Archaeology is one of these disciplines which seem to contain a contradiction in its own essence. In spite of being destined to study the living nature of human civilisation – especially if we consider burial rituals as a living interpretation of the dead -; the site’s medium is cold and dead material. However the archaeological site itself is anything but deprived of humanity. This becomes particularly visible when it is imagined as the central point of a wide circle of human lives.
The particular case of the Park Safari animal graveyard makes us realise how an archaeological site is part of a living land. In the distance during the afternoon, we can hear the echoes of the guns fired by hunters not far away. The site become a element of the local community; people come around to see what it is all about, bringing with them their own stories concerning the site and its previous occupants. We have been witness of such phenomenon as a local stopped to tell us that he know the previous owner of the zoo, adding his own interpretation of what was dug, all that while realising he is acquainted with Liz, one of the archaeology students. We may expect that the word will spread around: “Did you know that there is archaeologists digging in farmer X field? Yes there are hoping to find…” a phenomenon which surely exist for every archaeological site in the world.
But there is also another circle of human interactions that need to be considered around the site: the group of archaeologists, students in archaeology, teacher-assistants. For them, for us should I say, the site is much more than just an assemblage of material. It is certainly a part of our life to which we refer in our conversations elsewhere. The site is also a centre where we share glimpse of our own daily life, chatting around our trowels. For us, the site is an escape from McGill benches, a cookie break and a stinky mud puddle, from which come out much more than just artifacts: a group feeling, friendships, laughter.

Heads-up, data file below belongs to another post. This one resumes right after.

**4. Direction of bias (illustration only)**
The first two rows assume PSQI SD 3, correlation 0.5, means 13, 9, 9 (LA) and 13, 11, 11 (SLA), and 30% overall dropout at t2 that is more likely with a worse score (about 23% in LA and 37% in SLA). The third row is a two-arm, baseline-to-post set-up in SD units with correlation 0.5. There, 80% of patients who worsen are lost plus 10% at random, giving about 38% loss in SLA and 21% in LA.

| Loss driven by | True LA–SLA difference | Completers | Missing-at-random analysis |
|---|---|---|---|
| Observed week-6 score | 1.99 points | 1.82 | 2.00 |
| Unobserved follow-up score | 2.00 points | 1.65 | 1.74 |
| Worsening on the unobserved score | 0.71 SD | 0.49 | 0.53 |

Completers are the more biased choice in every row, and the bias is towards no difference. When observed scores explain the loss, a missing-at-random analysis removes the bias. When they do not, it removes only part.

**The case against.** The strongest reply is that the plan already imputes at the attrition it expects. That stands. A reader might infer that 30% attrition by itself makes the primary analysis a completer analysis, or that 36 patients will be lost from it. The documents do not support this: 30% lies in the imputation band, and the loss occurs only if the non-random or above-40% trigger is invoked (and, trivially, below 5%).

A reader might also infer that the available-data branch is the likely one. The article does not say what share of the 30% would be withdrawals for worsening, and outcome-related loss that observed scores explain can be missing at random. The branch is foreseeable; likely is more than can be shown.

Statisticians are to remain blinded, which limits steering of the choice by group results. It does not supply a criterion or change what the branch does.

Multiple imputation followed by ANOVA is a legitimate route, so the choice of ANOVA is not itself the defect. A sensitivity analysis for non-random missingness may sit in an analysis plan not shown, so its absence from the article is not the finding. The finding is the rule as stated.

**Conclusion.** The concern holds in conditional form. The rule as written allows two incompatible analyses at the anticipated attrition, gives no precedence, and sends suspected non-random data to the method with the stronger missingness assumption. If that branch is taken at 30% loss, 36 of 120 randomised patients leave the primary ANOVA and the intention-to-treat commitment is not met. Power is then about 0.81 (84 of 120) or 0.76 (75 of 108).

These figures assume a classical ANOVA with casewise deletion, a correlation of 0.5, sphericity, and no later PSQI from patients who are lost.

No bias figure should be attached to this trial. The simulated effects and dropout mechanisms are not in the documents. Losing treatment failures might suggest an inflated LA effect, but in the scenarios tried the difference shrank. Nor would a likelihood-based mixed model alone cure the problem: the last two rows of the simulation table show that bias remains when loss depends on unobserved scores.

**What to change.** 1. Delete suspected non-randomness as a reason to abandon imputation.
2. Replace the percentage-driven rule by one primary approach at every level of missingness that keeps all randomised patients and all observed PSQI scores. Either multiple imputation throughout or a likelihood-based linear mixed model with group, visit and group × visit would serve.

The McGill team
In spite of aiming at dead material, an archaeological site is a living matter. The experience lived by the local community – which needs to be enhanced through visits and promotion – and the archaeological team is the most vivid proof of this phenomenon. In fact, it is through its humanity that a site like the park safari takes its full dimension; by being incorporated in the society which produced it and kept it alive in its living memory. Not only does it enables a better knowledge of the past of the site, but also enhances its meaning, why doing archaeology if it is not for the people surrounding a site…